If it seems slow in coming, wait patiently,
for it will surely take place.
It will not be delayed.
“Look at the proud!
They trust in themselves, and their lives are crooked.
But the righteous will live by their faithfulness to God.
That vision is the new heaven and the new earth. God is going to make everything right. We know this because he’s already sent his Son, our Lord and Saviour. In him we can be made right with God, reconciled and redeemed. We know that God is working toward good in our world. There is a definite time at which the vision will be completely fulfilled.
Again, I say Habakkuk is so fresh, this message could’ve been preached last Sunday! We too live in this time between the vision of the future and its fulfillment, the already, but not yet. So how do we get by? We may cry out in lament, just like the prophet. We may mourn the wrongness of things in this world. We might get pretty frustrated at times. But what’s the answer that Habakkuk is given?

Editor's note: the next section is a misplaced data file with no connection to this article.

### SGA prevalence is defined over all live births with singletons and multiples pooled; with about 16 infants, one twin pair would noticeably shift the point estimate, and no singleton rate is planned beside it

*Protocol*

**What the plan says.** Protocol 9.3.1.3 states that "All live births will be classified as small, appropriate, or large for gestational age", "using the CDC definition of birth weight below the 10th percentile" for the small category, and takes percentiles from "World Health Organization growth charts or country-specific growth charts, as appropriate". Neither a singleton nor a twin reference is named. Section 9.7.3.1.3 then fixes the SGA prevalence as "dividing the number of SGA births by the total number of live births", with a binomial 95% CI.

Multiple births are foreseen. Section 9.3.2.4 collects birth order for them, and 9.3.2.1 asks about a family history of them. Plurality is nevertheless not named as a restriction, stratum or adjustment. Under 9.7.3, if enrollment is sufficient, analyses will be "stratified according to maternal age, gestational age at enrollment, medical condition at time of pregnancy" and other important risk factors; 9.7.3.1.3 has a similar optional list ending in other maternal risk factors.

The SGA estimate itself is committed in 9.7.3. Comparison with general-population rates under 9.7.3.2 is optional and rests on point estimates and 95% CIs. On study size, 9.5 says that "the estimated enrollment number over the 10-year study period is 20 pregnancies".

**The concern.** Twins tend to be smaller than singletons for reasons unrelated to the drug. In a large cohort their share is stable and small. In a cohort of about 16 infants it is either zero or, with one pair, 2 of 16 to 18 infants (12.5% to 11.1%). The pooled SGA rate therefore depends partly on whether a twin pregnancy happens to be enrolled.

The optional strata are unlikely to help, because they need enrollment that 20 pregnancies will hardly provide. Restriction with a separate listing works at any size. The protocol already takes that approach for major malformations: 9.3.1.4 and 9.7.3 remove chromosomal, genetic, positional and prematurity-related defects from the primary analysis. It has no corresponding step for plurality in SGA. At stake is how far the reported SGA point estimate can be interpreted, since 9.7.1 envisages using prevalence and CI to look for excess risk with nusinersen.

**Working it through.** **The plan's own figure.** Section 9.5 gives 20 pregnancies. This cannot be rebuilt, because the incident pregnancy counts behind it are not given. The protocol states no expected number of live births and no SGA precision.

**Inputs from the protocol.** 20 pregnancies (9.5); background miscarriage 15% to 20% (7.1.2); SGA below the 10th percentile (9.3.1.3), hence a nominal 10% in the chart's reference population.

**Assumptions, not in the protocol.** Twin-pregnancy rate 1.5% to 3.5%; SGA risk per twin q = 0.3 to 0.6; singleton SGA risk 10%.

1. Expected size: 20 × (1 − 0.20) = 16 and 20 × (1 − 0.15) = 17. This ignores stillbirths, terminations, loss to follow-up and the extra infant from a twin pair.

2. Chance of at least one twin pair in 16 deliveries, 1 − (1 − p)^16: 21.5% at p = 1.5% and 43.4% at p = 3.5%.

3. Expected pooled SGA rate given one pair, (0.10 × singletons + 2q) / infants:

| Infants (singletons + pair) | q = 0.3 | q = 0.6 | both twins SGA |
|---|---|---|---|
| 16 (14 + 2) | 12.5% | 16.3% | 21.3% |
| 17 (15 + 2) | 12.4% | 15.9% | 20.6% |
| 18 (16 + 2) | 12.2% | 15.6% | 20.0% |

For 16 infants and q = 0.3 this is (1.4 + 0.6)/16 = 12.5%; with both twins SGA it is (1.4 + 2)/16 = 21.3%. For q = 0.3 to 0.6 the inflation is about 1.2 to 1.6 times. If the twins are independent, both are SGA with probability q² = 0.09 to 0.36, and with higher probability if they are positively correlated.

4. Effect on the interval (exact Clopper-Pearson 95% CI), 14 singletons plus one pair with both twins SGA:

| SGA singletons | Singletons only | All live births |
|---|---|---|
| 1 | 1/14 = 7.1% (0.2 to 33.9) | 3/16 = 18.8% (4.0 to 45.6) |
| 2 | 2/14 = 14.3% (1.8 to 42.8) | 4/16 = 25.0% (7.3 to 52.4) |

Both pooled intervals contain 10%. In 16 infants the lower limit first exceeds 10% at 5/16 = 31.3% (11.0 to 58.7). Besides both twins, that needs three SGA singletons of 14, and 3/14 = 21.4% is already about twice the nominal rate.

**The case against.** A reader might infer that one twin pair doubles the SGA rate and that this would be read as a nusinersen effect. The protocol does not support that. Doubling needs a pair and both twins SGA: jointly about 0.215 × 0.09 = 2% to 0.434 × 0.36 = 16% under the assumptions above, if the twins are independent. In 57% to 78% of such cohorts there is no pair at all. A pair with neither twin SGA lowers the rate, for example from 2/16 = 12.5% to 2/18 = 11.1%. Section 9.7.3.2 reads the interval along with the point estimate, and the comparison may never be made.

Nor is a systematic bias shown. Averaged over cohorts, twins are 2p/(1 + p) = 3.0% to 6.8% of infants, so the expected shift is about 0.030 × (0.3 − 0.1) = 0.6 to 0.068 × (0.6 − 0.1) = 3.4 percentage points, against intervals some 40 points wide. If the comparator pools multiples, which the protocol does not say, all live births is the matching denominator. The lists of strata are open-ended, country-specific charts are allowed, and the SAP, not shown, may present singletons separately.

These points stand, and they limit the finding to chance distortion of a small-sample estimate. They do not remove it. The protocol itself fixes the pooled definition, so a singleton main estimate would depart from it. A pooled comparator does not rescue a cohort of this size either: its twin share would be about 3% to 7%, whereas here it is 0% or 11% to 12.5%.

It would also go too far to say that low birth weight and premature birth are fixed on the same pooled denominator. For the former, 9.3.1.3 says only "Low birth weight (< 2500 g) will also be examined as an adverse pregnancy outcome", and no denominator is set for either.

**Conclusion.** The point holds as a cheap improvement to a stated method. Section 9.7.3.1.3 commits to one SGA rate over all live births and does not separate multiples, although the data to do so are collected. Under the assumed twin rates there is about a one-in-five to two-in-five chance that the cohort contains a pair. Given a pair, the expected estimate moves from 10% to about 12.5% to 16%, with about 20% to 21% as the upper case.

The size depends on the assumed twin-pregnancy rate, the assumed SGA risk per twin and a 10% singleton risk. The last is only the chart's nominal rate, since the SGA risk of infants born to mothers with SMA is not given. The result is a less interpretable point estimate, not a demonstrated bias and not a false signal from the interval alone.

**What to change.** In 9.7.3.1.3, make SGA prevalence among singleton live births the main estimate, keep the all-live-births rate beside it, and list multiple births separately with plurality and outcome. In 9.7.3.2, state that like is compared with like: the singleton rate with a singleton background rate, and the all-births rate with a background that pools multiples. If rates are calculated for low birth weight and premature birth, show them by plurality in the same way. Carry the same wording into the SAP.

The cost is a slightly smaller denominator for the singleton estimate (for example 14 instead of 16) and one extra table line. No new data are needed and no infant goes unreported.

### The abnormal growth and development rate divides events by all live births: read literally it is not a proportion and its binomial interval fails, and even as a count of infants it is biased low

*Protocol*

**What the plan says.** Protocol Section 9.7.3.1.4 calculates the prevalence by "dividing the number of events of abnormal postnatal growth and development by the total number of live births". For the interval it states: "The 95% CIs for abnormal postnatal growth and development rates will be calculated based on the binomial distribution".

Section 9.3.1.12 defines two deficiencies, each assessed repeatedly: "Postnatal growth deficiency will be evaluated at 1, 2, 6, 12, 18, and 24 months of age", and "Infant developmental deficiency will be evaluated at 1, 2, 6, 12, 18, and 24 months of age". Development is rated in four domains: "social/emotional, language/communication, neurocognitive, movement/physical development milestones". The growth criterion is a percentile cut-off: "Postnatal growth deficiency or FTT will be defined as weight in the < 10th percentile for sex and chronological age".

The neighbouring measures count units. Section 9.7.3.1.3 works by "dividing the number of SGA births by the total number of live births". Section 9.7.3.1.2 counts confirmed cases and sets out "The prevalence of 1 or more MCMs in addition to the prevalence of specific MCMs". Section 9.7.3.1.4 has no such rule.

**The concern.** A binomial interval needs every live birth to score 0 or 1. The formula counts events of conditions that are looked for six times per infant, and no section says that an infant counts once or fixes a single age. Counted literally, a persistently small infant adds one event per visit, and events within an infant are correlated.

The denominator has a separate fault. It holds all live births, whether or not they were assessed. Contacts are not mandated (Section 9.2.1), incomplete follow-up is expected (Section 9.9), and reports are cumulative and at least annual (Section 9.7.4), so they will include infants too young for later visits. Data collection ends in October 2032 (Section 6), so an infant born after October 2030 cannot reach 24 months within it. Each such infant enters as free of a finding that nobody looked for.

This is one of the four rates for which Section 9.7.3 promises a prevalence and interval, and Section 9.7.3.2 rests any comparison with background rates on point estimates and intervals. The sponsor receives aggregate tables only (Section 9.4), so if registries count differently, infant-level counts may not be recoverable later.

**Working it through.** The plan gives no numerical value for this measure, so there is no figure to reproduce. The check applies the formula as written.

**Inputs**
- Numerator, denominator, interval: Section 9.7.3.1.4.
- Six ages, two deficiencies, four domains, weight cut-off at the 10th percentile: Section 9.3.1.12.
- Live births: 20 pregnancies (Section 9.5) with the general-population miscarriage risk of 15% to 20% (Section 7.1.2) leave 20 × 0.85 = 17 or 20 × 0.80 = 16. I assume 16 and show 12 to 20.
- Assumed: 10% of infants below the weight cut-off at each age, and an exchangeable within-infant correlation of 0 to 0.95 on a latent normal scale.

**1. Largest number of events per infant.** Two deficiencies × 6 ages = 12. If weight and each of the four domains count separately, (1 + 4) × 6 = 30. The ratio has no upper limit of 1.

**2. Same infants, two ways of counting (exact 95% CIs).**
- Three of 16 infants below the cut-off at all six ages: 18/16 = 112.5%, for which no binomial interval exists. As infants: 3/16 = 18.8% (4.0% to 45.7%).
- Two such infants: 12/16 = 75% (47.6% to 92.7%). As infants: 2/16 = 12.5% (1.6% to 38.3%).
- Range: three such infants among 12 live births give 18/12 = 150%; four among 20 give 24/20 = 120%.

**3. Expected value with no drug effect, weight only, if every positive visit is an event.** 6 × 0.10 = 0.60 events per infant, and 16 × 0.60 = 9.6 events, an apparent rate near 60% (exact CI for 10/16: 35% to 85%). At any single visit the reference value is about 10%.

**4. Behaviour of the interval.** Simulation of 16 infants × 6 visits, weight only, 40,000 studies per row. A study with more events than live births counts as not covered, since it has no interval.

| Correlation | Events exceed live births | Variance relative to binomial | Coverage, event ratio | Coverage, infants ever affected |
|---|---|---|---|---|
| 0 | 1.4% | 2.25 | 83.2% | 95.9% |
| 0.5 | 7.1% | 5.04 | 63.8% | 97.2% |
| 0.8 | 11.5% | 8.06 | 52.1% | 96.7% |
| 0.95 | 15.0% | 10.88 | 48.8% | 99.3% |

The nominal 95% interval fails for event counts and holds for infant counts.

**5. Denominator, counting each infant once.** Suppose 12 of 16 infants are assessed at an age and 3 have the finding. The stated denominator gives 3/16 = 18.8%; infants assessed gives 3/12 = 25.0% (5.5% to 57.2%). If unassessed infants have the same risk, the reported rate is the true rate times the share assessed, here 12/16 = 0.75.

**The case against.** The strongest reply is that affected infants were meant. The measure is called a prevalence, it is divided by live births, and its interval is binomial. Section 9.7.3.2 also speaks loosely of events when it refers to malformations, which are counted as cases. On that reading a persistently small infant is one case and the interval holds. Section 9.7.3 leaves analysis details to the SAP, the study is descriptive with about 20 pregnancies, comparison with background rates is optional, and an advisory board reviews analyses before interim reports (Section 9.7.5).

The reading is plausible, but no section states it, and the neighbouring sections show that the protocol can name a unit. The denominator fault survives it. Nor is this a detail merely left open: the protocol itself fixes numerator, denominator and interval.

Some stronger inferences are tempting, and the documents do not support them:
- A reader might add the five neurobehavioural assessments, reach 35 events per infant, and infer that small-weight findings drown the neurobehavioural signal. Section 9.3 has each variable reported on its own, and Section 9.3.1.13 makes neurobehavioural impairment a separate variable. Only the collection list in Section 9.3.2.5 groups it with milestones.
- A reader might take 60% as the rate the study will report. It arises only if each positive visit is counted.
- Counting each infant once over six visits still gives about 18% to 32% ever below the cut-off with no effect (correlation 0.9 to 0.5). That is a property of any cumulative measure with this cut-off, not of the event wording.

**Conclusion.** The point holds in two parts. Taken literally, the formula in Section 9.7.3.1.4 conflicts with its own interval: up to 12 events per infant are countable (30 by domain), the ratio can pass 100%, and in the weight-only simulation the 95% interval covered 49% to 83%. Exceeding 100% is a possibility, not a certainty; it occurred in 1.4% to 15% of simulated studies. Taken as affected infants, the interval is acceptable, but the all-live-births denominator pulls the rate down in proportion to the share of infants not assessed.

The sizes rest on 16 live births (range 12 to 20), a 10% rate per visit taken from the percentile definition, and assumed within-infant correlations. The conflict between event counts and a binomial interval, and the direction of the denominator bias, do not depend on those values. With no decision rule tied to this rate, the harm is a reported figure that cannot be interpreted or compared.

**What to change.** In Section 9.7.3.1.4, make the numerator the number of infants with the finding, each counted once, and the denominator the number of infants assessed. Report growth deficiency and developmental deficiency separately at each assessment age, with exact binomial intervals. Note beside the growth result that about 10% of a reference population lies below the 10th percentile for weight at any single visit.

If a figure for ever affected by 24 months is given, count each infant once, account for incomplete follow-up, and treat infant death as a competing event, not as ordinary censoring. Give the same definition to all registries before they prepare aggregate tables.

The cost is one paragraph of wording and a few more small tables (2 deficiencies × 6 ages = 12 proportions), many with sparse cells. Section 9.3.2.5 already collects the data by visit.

Trust the vision that God has given, a new heaven and a new earth, all things brought together in Christ, no more tears, no more pain. That day is coming. People who believe in such a future do their best to approximate it and live it now. Already we experience so much of God’s grace and redemption in our lives. In community with other believers, we can experience Jesus himself in our midst. We know that better day is coming—we experience moments of it, glimmers when God is so real and peace floods our worried souls. Our goal, says Habakkuk, is to ‘live by our faithfulness to God.’ Yes, this is the verse made famous in the New Testament by Paul and in the Protestant Reformation by Martin Luther, “The just shall live by faith.” But, I dare to say that we can understand its meaning better in what we’ve just read from Habakkuk. Romans 1:17 as it is commonly preached misses the breadth of what is being described in Habakkuk 2:4. The just (the righteous) or the person in right standing (or good relationship) with God will live by their faithfulness to God. One of the preachers (and authors) who made the Old Testament come alive to me, Elizabeth Achtemeier, explained that “faithfulness here means trust, dependence, clinging to God; it means living and moving and having one’s being in him alone; it means relying on him for the breath one draws, for the direction one takes, for the decisions one makes, for the goals one sets, and for the outcome of one’s living.” In short, “faithfulness is life by God’s power rather than by one’s own.”